Why You Should Get A Will, A Personal Directive, and A Power of Attorney at the Same Time

man with blonde hair in blue button up shirt sitting with woman with brown hair. they are reviewing their wills with a lawyer

Posted by heritagelaw on Aug 15, 2021 in Blog, Wills & Estate

Dying wishes are the last things anyone wants to think about, especially those who are young and young at heart.

The truth is that, regardless of your age, it’s important to get your life’s assets in order and start thinking about setting up a will, a power of attorney, and a personal directive – just in case.

The thought of making a will and appointing some to make your decisions should you become incapacitated is a bleak and intimidating one but you need to make sure you are taken care of legally by planning for unforeseen circumstances in the future.

This article is going to explore exactly what a will, personal direction, and power of attorney are as well as why you should consider having all three done at the same time.

Let’s start by taking a look at what each of these terms mean:

What is a Will?

A will is a type of legal document that outlines your wishes including the distribution of your property upon your death. Without a will, those wishes may not be carried out and the way your assets are divided may be decided by the court.

All in all, a will allows you to dictate how your belongings, such as bank balances and property, are distributed and to whom they are distributed to.

Having a will is extremely important, especially when there are minor children left behind. Your will can state who should take over as guardian for your children as well as who should manage any trust funds set up in their names.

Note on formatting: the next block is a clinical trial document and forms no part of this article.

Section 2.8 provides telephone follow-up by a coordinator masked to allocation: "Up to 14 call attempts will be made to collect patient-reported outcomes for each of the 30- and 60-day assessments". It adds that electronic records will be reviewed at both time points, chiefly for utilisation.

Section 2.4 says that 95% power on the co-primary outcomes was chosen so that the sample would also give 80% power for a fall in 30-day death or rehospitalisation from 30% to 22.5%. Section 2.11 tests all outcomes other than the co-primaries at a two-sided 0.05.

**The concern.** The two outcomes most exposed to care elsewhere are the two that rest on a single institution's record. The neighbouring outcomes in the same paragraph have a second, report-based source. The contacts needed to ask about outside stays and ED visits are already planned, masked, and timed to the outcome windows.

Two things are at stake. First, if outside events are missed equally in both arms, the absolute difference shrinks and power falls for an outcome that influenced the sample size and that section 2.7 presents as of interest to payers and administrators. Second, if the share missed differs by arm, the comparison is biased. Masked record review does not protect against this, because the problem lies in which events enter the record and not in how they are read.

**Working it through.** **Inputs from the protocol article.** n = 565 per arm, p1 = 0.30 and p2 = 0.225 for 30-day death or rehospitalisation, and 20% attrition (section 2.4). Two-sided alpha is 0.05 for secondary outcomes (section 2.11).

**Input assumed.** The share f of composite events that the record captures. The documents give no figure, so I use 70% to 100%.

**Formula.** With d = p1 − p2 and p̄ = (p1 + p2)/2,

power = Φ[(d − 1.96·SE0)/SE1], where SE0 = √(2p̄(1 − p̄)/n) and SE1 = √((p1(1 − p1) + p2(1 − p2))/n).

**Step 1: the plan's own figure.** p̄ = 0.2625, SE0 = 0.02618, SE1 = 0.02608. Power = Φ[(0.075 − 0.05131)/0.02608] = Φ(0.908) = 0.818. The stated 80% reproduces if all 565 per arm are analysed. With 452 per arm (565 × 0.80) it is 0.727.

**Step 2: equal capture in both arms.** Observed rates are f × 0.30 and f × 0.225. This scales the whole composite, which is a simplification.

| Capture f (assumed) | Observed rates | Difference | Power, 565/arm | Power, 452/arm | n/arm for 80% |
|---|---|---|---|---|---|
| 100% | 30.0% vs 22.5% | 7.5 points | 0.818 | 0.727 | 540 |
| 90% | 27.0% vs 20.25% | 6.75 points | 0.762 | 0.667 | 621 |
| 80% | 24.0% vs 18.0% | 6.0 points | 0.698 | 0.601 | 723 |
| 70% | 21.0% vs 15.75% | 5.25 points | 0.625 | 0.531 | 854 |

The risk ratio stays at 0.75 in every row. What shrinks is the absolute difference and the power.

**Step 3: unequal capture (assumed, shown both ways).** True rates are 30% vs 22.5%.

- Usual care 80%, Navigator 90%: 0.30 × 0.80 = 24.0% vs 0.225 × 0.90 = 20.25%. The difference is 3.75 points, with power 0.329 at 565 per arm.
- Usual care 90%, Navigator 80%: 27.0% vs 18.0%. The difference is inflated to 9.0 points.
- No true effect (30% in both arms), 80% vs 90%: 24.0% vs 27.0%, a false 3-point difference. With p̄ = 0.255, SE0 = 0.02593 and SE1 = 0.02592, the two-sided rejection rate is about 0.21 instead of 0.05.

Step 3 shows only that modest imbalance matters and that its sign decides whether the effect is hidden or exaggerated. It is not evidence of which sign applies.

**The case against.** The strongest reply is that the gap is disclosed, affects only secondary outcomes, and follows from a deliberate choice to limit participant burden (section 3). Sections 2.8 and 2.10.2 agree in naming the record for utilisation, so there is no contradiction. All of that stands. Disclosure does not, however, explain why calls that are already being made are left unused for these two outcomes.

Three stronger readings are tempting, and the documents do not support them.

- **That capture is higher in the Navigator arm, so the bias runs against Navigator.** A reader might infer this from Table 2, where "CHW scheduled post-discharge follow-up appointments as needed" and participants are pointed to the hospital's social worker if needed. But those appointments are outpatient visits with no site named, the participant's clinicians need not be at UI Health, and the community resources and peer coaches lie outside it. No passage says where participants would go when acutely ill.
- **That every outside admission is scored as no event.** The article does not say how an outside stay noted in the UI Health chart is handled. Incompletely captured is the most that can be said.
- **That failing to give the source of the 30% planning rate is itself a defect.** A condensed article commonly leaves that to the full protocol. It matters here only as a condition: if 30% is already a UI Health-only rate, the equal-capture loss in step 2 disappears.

Your will also names an executor who is the individual in charge of ensuring your wishes are respected and carried out as you want them to be.

What is a Power of Attorney?

A power of attorney, or POA, is a legal document that gives one person (known as the agent or attorney-in-fact) the power to act on behalf of another person (the principal).

This can include broad or limited legal authority when it comes to making legal decisions regarding the principal’s property, finances, or medical care.

The power of attorney is often used when an illness or disability has rendered the principal unable to make legal decisions or if the principal cannot be present to sign necessary legal documents.

A POA allows you to appoint someone to deal with your financial affairs such as:

  • Access your financial accounts to pay bills.
  • File taxes on your behalf.
  • Make investment decisions on your behalf.
  • Collect your debts.
  • Manage your property.
  • Apply for public benefits on your behalf.

While there are very few limitations on what a POA can cover when it comes to financial decisions, there are certain things an agent cannot do such as change your will, make financial decisions after your death, or change/transfer the POA to someone else.